It is a common norm for almost every country in the world to adopt a symbol that defines their Nation like an emblem, an animal, a bird, a fruit, a flag, an anthem, a sport, etc. India has similarly adopted 17 National Symbols like – National Fruit is “Mango”; National Flower is “Lotus”; National Anthem is “Jana Gana Mana”; etc. However, some symbolism has been vacant with a lot of controversy like a National Language, National Sport, etc. India has been recently striving to unify its diversity under one rule policies and Acts like a Uniform Civil Code under Article 44 of the Indian Constitution, whose aim is to abolish all personal laws relating to succession, marriage, divorce, etc., and bring such legal topics under one common law, common for all citizens irrespective of caste or religion. In a similar approach, there has been a surge in demand for nationalizing a language all over India. India is one of the most unique countries in the world. It has the unique blend of diversity churned into a united nation, cooperating to live together harmonically. Be it religion, culinary culture, clothing, tradition, races, ethnicities, festivals, language, or vegetation, one can notice a new trend in every other district that keeps it evergreen. India has currently the world’s fourth-highest number of languages, around 453, trailing behind Papua New Guinea (840), Indonesia (707), and Nigeria (527).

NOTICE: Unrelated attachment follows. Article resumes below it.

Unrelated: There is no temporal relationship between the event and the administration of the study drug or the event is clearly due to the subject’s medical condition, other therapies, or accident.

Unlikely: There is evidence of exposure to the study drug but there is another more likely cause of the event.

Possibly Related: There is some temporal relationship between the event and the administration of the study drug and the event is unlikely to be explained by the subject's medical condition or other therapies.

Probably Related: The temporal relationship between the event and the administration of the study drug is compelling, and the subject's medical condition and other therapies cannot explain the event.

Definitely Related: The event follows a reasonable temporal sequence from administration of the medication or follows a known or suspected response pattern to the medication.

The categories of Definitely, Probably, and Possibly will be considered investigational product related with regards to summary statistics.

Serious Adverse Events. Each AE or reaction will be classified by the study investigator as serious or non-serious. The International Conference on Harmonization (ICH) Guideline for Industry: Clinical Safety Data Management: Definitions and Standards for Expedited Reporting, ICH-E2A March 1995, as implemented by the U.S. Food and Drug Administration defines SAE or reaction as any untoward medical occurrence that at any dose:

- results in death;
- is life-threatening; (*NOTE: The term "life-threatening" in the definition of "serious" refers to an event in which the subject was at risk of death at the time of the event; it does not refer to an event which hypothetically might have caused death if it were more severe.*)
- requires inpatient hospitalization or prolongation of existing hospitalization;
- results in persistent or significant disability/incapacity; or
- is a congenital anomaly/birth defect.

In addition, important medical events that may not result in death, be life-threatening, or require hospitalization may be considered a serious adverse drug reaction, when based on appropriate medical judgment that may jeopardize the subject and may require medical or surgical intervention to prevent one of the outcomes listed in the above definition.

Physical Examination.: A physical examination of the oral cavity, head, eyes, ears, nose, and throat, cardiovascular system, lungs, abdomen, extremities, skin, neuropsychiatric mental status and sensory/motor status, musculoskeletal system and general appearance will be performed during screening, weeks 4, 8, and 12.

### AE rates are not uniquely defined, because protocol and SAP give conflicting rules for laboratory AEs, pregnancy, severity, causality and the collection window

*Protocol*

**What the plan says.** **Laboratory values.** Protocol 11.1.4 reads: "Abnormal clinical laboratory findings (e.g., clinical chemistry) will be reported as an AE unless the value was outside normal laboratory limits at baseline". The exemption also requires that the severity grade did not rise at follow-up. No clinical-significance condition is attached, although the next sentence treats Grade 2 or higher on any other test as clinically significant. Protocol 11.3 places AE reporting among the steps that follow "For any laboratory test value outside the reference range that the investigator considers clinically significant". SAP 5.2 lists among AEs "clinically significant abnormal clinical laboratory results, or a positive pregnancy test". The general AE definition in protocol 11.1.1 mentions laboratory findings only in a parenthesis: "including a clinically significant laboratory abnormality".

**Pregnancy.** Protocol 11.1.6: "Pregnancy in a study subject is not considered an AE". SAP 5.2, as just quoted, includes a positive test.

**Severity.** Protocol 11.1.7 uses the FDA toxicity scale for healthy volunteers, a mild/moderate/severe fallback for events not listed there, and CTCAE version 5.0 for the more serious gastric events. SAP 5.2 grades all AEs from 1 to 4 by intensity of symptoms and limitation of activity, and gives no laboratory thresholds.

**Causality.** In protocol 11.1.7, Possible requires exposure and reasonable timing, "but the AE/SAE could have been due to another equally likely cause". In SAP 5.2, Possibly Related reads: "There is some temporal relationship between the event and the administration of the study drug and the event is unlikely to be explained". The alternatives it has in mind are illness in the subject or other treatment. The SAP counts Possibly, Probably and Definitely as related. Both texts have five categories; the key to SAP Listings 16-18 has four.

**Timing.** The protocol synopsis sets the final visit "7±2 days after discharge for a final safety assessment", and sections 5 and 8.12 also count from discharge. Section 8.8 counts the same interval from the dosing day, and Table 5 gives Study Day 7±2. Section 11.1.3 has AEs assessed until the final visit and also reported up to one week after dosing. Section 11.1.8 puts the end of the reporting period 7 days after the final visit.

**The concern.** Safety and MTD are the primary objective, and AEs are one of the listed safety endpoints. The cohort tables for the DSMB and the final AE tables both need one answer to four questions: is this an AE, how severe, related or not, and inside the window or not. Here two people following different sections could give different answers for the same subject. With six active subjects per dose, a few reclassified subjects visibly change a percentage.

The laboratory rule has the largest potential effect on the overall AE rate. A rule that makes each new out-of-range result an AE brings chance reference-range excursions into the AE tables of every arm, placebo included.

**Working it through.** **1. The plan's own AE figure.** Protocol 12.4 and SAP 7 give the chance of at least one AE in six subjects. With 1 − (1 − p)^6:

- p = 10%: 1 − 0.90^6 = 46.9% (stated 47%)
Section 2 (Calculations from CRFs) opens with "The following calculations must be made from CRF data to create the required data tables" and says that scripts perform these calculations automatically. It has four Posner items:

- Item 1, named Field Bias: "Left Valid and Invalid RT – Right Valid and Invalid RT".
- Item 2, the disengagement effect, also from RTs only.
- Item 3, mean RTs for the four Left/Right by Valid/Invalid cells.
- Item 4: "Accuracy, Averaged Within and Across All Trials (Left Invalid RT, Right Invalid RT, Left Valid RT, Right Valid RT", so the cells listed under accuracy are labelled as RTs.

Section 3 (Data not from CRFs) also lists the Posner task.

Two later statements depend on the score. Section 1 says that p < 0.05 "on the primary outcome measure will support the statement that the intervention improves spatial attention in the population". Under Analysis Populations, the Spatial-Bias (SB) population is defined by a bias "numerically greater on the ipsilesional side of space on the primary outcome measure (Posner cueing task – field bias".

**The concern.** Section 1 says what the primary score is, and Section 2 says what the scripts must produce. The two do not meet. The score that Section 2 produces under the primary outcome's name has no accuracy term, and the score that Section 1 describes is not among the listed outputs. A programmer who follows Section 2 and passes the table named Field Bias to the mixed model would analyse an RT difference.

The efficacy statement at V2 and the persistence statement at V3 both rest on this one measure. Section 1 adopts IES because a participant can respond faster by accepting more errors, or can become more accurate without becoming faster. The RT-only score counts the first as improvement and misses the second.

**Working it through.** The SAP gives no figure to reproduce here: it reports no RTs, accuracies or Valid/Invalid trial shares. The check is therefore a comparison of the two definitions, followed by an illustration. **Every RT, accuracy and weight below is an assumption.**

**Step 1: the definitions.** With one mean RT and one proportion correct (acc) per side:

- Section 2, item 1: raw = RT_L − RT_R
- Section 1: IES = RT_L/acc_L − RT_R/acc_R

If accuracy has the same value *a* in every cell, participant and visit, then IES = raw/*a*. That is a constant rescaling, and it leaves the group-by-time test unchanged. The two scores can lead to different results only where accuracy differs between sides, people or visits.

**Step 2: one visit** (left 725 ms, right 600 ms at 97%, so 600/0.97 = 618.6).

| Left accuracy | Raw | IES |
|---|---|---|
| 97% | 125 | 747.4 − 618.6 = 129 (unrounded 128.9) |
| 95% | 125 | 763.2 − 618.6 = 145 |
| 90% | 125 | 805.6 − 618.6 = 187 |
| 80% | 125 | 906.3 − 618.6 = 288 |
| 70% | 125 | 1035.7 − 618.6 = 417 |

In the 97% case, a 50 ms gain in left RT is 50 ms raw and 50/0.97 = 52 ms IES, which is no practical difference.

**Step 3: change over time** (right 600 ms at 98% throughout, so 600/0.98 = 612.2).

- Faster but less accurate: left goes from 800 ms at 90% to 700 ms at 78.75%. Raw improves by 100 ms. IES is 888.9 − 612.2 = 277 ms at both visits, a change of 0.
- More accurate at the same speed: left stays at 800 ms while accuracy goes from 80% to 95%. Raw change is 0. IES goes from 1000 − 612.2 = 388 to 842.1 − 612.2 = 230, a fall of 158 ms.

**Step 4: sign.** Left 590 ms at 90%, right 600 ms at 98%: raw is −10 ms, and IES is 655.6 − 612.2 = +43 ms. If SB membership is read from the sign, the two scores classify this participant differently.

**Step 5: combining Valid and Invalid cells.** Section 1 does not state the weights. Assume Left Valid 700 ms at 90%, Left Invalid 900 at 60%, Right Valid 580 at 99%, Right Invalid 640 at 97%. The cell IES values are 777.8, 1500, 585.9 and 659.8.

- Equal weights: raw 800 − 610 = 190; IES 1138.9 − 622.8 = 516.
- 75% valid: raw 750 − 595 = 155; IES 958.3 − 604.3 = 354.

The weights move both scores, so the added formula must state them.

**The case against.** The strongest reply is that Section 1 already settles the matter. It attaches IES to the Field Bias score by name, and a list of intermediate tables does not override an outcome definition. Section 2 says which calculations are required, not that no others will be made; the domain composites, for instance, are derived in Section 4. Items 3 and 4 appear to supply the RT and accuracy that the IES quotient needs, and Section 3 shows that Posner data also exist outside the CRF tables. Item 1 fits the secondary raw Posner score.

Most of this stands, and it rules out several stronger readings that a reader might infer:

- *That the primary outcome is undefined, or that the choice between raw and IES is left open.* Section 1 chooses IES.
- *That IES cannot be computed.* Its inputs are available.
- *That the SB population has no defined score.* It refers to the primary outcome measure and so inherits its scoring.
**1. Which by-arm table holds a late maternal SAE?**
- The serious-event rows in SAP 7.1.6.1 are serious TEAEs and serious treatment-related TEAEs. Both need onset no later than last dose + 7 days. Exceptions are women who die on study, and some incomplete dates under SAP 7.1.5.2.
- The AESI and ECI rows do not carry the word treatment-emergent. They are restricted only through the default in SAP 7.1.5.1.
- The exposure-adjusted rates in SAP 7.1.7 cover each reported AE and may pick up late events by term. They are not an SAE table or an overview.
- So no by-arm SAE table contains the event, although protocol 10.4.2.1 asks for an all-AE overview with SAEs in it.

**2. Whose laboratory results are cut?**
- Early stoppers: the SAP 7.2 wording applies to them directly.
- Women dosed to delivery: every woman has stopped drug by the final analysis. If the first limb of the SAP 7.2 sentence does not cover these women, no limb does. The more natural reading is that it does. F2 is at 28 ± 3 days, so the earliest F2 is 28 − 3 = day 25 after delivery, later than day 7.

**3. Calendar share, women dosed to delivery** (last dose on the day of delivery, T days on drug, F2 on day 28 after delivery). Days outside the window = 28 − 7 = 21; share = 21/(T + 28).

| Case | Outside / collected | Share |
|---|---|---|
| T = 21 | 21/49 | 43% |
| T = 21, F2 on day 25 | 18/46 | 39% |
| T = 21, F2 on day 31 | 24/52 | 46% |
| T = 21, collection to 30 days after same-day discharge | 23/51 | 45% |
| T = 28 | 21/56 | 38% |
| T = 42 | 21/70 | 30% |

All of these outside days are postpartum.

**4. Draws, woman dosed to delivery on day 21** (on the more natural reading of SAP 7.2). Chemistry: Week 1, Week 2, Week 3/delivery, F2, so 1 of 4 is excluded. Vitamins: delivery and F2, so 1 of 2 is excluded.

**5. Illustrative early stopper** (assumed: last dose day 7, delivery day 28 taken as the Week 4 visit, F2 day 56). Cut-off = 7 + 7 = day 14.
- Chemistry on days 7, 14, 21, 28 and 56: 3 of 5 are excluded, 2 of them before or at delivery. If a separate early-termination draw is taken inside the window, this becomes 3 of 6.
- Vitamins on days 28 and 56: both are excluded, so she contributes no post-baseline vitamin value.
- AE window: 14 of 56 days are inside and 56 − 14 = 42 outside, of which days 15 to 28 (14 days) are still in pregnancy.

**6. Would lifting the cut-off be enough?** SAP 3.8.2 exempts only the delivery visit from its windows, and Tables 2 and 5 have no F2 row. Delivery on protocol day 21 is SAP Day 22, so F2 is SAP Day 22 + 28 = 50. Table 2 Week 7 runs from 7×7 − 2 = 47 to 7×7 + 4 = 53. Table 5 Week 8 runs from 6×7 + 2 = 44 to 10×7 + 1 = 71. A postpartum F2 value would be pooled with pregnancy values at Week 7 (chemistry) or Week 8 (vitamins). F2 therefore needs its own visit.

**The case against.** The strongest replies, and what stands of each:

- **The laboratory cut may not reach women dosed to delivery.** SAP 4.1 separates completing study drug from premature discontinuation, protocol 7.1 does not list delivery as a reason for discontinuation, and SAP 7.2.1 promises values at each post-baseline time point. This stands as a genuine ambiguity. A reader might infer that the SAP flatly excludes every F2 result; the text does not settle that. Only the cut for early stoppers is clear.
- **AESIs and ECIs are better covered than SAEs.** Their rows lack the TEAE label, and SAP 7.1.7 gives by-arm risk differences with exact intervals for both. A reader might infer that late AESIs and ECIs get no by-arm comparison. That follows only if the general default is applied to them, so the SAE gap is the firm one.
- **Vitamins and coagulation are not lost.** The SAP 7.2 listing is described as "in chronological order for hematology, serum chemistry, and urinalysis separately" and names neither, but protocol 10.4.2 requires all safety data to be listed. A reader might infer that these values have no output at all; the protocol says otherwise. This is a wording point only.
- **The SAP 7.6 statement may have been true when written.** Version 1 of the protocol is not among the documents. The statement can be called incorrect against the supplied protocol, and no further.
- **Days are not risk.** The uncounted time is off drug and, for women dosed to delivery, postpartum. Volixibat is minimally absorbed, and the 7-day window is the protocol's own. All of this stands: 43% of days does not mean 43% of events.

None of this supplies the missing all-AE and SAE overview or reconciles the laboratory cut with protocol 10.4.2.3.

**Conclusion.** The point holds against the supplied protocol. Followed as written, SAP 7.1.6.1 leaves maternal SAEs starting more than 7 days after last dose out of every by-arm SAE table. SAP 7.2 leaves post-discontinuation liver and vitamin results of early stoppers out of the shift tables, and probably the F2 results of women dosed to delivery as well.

OFFICIAL LANGUAGE VS NATIONAL LANGUAGE
India has 22 Official Languages, recognized in the 8th Schedule of the Indian Constitution, also known as Scheduled Languages chosen from each State and UT representing it, in spirit of Quasi-Federal structure of India. There have been demands for including 38 more languages in addition to these 22 within the Schedule. At the Union level, India has two Official Languages – Hindi and English (as per “The Official Languages Act, 1963); but pointed to be noted that there is an absence of a National Language designation. Here, the term “Official” is given to denote the formal language to be used by the wings of Government for the conveyance of policies, communication, and judgment, while “National” would denote the language spoken by a clear majority of citizens.
As for English, it has made its place in every sphere of modern India, be it education, business, High Court, and Supreme Court proceedings; and its influence is exponentially growing within India as the dominant language throughout but the hindrance to it is that the language may connect us to the developing globe but not with our cultural history as our other Official Languages do. English reminds us of imperialism and connects us to the British colonization of India rather than our golden age traditions and culture. It is a foreign language that took its shape and forms far from our mainland and only grabs the spot of “Official” for its Pan-Indian understanding and ease of global communication but can never serve as a National Language.
HINDI AS THE NATIONAL LANGUAGE